DOUBLE yellow lines may soon appear outside a city school, following residents' complaints about the number of cars parking in the area.

Green Party county councillor Matthew Jenkins wants to see the lines painted along Drovers Way in a bid to make the road safer.

Samantha Roach, principal of Tudor Grange Academy Worcester, has backed the proposal as a 'practical solution' to cars parking on the road.

Locals say the parked vehicles restrict visibility for drivers and turn the road into a one-way street.

Cllr Jenkins said: "It will make it safer for residents and children, it might possibly annoy a few parents who drop off [pupils] at school.

"But it's a high school not a primary. I think 12, 13, 14-year-olds can walk a few yards."

Mr Jenkins added that he has worked with police and council officers to form his proposal, which will go out for consultation in the near future.

City councillor Neil Laurenson, also of the Green Party, welcomed the plans.

He said: "I think too many parents are driving to school. People need to be encouraged to walk and cycle.

"At some point people will have to leave their cars at home. What's Worcester going to be in five or 10 years' time? The one thing that keeps coming up is traffic."

He added that one resident had complained to him about a crash outside their home in Drovers Way.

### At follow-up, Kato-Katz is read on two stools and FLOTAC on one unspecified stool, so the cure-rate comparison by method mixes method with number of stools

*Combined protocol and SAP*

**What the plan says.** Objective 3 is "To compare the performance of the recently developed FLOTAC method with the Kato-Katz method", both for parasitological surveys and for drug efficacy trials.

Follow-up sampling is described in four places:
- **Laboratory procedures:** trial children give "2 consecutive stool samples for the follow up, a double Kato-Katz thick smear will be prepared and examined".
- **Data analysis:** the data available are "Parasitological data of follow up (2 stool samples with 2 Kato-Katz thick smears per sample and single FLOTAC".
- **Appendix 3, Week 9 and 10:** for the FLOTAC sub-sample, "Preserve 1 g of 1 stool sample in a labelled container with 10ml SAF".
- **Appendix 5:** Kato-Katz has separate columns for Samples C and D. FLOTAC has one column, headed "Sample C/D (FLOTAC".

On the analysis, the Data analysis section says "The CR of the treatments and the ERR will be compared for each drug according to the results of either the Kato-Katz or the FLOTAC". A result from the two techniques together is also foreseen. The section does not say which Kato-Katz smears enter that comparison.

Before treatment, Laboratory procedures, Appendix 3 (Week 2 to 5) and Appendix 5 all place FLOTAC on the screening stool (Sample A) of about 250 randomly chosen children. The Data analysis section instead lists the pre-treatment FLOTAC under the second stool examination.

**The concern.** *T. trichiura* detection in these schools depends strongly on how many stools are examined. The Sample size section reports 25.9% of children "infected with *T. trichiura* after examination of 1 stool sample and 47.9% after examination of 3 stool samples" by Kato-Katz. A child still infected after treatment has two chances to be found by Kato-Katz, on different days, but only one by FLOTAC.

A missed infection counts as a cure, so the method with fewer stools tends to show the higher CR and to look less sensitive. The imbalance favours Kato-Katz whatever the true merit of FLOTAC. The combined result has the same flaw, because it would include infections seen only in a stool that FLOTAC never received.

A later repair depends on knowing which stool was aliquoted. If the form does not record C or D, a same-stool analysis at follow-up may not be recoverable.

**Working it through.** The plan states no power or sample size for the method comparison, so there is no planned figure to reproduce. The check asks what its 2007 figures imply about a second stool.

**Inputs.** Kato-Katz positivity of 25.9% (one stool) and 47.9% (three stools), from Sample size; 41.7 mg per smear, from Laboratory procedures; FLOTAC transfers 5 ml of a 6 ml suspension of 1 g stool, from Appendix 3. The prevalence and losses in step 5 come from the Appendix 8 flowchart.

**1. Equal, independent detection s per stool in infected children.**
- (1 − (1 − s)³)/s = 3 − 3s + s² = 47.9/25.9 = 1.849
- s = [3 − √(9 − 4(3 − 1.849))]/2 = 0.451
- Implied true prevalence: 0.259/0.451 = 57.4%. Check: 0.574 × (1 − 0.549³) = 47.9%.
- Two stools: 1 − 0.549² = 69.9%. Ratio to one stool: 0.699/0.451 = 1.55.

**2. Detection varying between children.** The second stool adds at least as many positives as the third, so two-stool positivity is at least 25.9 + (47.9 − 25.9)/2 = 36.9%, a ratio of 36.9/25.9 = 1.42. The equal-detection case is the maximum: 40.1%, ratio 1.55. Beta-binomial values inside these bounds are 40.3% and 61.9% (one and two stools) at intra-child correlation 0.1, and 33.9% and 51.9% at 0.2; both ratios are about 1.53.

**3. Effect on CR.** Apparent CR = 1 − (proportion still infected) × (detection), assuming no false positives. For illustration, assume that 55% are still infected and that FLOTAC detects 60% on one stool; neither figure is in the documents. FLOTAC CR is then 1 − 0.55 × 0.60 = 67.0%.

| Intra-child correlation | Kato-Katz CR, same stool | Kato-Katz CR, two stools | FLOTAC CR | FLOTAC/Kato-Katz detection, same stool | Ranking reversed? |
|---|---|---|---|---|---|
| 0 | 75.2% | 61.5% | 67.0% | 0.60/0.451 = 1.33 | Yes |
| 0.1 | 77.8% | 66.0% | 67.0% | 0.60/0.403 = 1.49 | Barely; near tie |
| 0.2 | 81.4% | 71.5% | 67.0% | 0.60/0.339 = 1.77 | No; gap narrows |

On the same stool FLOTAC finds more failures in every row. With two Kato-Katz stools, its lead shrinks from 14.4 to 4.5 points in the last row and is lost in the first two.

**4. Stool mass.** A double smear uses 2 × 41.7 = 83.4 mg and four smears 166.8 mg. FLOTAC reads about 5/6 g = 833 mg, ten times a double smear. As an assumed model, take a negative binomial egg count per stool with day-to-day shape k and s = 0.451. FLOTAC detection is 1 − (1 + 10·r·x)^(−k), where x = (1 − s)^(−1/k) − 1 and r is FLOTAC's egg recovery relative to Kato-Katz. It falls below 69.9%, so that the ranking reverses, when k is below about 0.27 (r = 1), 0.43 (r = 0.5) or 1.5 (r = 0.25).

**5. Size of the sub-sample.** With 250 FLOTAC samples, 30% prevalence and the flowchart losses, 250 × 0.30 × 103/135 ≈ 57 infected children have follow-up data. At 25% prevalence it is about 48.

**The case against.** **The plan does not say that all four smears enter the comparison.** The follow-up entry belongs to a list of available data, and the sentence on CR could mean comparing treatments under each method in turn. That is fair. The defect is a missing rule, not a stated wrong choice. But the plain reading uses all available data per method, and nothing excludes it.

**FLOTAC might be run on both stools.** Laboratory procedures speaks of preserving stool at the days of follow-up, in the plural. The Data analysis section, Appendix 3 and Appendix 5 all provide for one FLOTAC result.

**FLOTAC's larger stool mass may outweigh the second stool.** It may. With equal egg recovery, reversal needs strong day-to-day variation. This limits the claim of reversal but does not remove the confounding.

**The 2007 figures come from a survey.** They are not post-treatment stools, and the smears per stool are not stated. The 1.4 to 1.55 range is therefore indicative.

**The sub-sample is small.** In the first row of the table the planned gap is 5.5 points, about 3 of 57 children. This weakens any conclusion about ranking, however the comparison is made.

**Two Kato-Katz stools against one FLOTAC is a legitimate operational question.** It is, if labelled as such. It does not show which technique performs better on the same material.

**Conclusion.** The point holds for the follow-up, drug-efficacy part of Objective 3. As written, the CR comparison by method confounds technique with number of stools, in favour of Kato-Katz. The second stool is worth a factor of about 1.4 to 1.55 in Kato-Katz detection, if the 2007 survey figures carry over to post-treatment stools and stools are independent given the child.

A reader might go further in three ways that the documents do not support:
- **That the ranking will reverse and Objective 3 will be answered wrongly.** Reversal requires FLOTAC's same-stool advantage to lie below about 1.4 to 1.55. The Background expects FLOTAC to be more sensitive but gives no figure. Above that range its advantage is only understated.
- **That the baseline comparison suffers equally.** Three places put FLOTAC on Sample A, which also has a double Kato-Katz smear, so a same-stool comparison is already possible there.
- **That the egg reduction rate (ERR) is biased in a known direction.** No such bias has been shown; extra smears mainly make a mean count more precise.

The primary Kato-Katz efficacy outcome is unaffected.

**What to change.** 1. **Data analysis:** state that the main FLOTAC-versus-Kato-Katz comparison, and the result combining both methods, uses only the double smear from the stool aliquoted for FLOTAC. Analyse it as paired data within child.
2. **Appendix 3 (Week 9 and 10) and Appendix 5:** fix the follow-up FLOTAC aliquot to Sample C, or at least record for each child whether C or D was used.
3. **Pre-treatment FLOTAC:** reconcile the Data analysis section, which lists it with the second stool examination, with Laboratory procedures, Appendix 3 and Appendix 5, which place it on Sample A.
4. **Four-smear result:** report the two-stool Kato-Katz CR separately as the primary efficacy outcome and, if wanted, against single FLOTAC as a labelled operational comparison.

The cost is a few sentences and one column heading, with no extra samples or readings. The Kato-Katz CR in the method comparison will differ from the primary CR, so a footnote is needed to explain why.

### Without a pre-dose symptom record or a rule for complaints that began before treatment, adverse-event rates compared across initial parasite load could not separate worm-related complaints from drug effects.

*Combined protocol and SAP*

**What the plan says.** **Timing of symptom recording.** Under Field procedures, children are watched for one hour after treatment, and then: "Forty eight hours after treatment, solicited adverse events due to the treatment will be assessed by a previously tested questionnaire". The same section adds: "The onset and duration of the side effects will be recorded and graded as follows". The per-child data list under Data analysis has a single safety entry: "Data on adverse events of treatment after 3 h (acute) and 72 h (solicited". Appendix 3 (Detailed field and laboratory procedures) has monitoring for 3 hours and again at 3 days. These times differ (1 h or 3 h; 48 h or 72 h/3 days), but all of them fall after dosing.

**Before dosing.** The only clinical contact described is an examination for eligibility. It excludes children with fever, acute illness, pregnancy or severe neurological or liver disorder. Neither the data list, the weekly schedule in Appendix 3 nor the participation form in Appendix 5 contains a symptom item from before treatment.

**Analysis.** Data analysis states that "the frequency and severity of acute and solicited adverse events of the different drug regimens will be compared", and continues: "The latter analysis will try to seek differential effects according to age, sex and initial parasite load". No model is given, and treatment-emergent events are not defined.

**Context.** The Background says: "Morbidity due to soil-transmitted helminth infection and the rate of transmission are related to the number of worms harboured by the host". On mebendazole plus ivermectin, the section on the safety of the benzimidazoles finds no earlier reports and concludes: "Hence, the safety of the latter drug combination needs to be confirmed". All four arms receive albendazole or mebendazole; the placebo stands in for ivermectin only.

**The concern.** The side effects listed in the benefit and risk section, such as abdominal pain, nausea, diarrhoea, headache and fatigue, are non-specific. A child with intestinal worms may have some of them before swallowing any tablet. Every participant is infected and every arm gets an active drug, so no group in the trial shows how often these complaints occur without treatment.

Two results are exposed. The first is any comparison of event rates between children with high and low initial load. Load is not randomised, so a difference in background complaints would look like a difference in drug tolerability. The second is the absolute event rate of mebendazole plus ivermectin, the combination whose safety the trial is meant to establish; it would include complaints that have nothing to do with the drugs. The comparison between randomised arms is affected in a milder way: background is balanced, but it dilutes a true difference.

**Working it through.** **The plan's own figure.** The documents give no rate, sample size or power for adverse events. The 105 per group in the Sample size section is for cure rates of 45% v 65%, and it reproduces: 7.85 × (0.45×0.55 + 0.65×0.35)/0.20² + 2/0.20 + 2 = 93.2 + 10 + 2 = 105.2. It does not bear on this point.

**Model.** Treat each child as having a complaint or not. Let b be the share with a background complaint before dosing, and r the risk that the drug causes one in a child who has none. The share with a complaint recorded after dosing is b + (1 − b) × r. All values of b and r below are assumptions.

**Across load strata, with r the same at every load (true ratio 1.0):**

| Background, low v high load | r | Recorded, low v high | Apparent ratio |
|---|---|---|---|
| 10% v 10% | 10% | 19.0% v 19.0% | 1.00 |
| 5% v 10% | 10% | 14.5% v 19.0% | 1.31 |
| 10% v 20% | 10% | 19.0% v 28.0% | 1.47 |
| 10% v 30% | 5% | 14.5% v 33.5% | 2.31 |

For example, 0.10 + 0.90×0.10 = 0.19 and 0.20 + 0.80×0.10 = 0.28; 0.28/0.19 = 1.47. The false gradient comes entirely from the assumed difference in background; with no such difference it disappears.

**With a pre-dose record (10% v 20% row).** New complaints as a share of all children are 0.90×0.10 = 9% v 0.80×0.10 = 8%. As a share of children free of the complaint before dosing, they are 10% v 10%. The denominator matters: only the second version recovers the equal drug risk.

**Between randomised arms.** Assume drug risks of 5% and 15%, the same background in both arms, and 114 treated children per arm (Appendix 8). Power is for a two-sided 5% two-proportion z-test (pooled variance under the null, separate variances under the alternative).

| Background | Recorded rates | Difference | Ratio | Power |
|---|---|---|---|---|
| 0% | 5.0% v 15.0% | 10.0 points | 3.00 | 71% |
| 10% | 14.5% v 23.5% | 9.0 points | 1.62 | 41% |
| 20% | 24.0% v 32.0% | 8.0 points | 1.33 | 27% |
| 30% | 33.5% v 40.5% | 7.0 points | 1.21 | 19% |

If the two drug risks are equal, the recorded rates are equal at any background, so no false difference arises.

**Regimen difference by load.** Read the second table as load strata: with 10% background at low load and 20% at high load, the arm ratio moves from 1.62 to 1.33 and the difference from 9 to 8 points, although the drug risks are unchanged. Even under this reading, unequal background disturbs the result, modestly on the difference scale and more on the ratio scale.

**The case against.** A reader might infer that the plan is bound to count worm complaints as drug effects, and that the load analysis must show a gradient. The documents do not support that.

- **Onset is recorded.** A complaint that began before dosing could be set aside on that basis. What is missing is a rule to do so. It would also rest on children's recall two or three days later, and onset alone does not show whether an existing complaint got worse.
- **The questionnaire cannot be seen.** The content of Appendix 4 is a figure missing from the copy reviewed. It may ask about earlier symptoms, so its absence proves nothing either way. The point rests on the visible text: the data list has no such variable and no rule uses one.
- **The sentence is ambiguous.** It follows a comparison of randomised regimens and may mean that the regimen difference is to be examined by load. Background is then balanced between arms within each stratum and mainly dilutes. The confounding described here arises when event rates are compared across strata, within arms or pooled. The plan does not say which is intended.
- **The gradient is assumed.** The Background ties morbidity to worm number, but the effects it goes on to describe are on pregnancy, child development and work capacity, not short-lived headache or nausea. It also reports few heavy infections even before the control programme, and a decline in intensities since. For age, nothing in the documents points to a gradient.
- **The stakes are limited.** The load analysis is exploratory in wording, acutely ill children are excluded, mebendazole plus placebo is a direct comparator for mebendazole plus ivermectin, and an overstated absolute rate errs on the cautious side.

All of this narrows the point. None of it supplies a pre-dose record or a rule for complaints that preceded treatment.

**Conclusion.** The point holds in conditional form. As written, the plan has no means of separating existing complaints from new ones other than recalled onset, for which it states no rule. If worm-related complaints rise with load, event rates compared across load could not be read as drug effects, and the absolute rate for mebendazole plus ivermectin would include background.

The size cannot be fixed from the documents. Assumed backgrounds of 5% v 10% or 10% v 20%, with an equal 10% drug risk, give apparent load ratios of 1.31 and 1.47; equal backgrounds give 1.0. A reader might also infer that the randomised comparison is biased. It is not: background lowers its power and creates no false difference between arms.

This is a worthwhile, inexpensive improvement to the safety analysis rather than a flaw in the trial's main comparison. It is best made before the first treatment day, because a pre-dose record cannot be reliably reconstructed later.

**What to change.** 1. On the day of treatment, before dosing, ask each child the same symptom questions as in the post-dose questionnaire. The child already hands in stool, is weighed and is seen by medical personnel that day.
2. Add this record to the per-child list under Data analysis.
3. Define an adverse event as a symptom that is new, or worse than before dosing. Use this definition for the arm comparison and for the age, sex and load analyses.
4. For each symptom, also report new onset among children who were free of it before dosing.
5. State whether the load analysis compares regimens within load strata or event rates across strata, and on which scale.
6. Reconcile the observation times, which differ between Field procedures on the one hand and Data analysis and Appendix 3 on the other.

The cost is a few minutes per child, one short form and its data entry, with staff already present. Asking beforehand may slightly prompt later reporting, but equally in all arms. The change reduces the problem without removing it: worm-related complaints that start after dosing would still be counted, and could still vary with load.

They told him that a driver, believed to be a pupil or a parent, had hit a parked car around six months ago.

Cllr Gareth Jones, who also covers St Stephens, described the current situation outside the school as a 'recipe for disaster'.

He added that cars had only started parking on Drovers Way, near the junction with Southdown Road, in the last year.

Mrs Roach said: “Having double yellow lines along Drovers Way is a practical solution and I would fully support the application.

“I regularly contact parents to be mindful of our neighbours when on the school run; not to bring their cars onto the academy site, and not to park on the pedestrian crossing nor the area covered by the zig-zag lines.

“We encourage students to travel to and from the academy by bike and on foot. 95 per cent of our students live within a 1.5 mile radius. I am optimistic that when the plans go out for consultation they are received positively.”